_{n}. The PE is nonzero in the presence of any combination of internal dynamics in the target system (Y

_{n}

^{−}→Y

_{n}) and causal interactions from source to target (X

_{n}

^{−}→Y

_{n}). As such, it is an useful measure of the overall predictive information about the target process reflecting the natural causal effect of [X

_{n}

^{−},Y

_{n}

^{−}] on Y

_{n}, but cannot disentangle the causal sources of statistical dependence giving rise to this predictive information.

_{n};Y

_{n}

^{−})>0 arises not only from internal dynamics in the target system (Y

_{n}

^{−}→Y

_{n}) but also from causal interactions from source to target; in the latter case X

_{n}

^{−}acts as a common driver (Y

_{n}←X

_{n}

^{−}→Y

_{n}

^{−}), creating statistical dependence between Y

_{n}

^{−}and Y

_{n}even without the existence of a causal connection between them. For this reason, the SE cannot be related to the presence of internal dynamics in the target process. However, in the particular case of absent causal interaction from source to target (Figure 1c), not only the SE reflects the internal dynamics of the target, but also quantifies these dynamics as occurring from natural causal effects. On the contrary, the cSE reflects the internal information in the target process because it is always zero in the absence of internal dynamics and, consequently, finding it higher than zero means that autodependency effects take place in the target process (Y

_{n}

^{−}→Y

_{n}). However, the internal information measured by the cSE does not reflect natural causal effects because it is based on conditional probabilities rather than simple joint probabilities. To sum up, the main distinction between SE and cSE can be subsumed stating that a system without internal dynamics does not exhibit internal information, but may exhibit information storage (see Figure 1b for an example).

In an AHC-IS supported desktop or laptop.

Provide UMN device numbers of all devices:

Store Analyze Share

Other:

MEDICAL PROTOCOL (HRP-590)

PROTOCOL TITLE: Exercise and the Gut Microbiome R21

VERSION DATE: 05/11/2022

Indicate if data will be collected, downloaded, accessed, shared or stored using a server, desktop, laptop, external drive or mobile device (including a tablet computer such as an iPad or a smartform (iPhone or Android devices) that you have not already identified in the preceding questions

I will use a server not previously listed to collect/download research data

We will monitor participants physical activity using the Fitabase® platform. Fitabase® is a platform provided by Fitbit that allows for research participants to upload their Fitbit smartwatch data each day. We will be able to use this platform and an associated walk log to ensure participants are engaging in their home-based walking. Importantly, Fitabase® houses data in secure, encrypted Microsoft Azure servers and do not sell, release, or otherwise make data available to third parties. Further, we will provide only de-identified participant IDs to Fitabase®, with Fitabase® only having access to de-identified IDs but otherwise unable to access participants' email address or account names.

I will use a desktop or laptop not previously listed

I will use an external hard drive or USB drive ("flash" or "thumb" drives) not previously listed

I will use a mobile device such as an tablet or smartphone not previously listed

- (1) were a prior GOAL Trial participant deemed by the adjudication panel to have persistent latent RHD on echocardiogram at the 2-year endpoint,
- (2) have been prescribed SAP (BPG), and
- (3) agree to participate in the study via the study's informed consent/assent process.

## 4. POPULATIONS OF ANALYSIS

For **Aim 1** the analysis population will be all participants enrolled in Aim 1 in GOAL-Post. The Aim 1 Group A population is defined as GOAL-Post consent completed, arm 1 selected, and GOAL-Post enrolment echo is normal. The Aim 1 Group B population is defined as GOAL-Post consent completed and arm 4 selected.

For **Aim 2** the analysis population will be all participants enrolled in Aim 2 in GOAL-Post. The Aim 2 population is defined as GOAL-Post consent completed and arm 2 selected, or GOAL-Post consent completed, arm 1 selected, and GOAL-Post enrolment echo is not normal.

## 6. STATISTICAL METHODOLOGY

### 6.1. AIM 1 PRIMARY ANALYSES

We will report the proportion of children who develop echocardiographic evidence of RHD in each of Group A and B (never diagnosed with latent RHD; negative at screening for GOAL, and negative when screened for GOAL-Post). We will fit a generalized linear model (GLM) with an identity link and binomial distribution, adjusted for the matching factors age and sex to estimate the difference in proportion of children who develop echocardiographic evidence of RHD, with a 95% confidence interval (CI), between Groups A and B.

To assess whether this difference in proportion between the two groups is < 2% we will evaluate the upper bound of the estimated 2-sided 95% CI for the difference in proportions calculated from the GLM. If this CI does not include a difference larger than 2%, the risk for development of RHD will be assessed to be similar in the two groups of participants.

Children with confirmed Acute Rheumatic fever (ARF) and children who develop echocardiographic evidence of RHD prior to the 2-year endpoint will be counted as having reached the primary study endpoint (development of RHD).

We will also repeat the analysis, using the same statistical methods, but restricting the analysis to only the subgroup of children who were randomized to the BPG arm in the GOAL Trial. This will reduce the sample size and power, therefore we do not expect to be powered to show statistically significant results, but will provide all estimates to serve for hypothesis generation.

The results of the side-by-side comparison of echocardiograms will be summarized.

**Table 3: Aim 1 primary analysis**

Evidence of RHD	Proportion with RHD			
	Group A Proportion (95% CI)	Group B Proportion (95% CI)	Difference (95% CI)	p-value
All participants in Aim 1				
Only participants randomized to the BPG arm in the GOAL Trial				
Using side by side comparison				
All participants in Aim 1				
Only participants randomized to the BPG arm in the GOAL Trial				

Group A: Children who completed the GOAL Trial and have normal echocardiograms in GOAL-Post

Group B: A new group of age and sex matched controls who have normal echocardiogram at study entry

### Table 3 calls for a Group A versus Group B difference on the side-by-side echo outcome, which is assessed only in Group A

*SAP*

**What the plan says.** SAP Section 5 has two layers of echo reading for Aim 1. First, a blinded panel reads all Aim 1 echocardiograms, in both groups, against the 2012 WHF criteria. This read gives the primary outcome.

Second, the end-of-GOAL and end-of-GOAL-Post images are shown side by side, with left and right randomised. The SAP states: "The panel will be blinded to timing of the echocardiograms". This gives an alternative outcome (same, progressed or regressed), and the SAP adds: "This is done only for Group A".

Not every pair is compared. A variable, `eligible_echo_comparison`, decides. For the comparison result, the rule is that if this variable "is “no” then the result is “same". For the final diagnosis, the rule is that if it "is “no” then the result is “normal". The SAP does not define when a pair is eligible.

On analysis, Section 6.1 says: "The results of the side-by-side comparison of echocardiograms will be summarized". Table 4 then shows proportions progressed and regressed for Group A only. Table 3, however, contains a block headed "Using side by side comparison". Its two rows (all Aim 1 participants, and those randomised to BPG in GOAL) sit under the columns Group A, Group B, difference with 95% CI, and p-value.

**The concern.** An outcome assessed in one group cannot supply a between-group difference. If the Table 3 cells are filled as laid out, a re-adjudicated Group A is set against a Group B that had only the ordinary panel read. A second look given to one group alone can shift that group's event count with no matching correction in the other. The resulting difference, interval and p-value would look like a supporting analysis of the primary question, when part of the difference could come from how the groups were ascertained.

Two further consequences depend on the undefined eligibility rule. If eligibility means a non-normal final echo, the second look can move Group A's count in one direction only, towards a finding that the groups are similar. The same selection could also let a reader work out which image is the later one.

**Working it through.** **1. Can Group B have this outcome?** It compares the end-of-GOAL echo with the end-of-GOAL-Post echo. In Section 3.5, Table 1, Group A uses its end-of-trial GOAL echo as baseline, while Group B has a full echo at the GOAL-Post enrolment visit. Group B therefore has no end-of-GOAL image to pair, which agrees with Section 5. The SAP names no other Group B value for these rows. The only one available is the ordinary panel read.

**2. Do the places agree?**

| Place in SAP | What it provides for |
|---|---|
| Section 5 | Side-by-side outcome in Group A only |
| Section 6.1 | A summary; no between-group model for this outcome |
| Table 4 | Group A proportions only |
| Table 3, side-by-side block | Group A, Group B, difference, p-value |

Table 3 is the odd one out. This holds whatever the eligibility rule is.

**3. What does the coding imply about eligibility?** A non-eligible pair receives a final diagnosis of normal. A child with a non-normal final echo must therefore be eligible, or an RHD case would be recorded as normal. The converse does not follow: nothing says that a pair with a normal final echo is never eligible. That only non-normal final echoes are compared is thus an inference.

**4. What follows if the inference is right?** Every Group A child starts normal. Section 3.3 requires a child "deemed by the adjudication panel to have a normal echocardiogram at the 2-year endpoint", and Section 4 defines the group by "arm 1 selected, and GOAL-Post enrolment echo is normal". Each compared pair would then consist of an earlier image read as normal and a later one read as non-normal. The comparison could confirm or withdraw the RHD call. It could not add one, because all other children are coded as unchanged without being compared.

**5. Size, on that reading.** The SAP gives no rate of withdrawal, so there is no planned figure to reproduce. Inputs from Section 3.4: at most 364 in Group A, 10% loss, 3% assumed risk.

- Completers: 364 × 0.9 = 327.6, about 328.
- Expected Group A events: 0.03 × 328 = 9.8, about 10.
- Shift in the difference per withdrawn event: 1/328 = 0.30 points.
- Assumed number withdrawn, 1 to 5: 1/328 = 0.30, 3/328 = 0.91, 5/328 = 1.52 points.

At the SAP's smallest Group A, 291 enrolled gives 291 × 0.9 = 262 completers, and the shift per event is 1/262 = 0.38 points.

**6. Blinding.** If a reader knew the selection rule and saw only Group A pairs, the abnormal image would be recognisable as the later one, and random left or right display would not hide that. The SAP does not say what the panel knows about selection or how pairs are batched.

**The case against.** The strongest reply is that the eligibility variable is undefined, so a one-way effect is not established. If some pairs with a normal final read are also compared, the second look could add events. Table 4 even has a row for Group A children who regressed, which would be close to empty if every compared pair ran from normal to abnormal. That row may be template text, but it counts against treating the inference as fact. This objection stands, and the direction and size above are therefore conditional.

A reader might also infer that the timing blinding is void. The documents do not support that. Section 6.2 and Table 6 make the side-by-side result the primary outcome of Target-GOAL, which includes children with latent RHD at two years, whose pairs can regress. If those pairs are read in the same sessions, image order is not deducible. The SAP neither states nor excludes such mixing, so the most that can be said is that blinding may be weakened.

_{n}

^{−}→Y

_{n}) and that resulting from the contemporaneous presence of internal dynamics in the target and causal interactions from target to driver (common driver effect X

_{n}

^{−}←Y

_{n}

^{−}→Y

_{n}). Therefore significant CE measured as I(Y

_{n};X

_{n}

^{−})>0 cannot be taken as an indication of causal interaction from X to Y. However, in the presence of unidirectional interactions from driver to target the CE is a proper measure of the overall natural causal effects subsuming these interactions. On the contrary, the TE reflects the information transfer in the target process because it is exactly zero in the absence of causal interactions from driver to target and, consequently, finding it strictly positive means that the driver is causing the target (X

_{n}

^{−}→Y

_{n}). To summarize the differences between CE and TE we can thus state that in the absence of any causal interaction from driver to target there is no information transfer, but there can be cross information (see Figure 1c for an example).

_{Y}= P

_{Y}and T

_{X→Y}= 0, even in the presence of substantial causal interactions from source to target. Similarly, when the present of the target process is an exact function of the past of the driver we always measure C

_{X→Y}= P

_{Y}and S

_{Y|X}= 0, even in the presence of substantial internal dynamics in the target. In other words, a full predictability of the target, either given its past or the past of the driver, entails a null value for the conditional MI and thus prevents from any possibility to measure additional predictability. This is the reason of the absence of the “only if” condition in the relation between conditional independence and null conditional MI reported in Table 1 for the TE and the cSE. To put it simply, while there is no information transfer without causal interactions, and there is no internal information without internal dynamics, the reverse does not hold. Examples of causal interactions not reflected by information transfer and internal dynamics not reflected by internal information are reported in Figure 2. To sum up we can say that the measures of information transfer and internal information serve as useful proxies for causal interactions and internal dynamics for stochastic processes, while their causal interpretation should proceed more carefully in the presence of deterministic effects.

#### 2.4. Computation of Information Dynamics

_{n}

^{−}and Y

_{n}

^{−}appearing in the definitions (1),(3),(4),(6),(7) with the l-dimensional variables X

_{n}

^{l}= [X

_{n}

_{−1}, X

_{n}

_{−2}, ··· X

_{n}

_{−}

_{l}] and Y

_{n}

^{l}= [Y

_{n}

_{−1}, Y

_{n}

_{−2}, ···Y

_{n}

_{−}

_{l}], and then applying (8) and (9) to compute entropy and conditional entropy so that to obtain: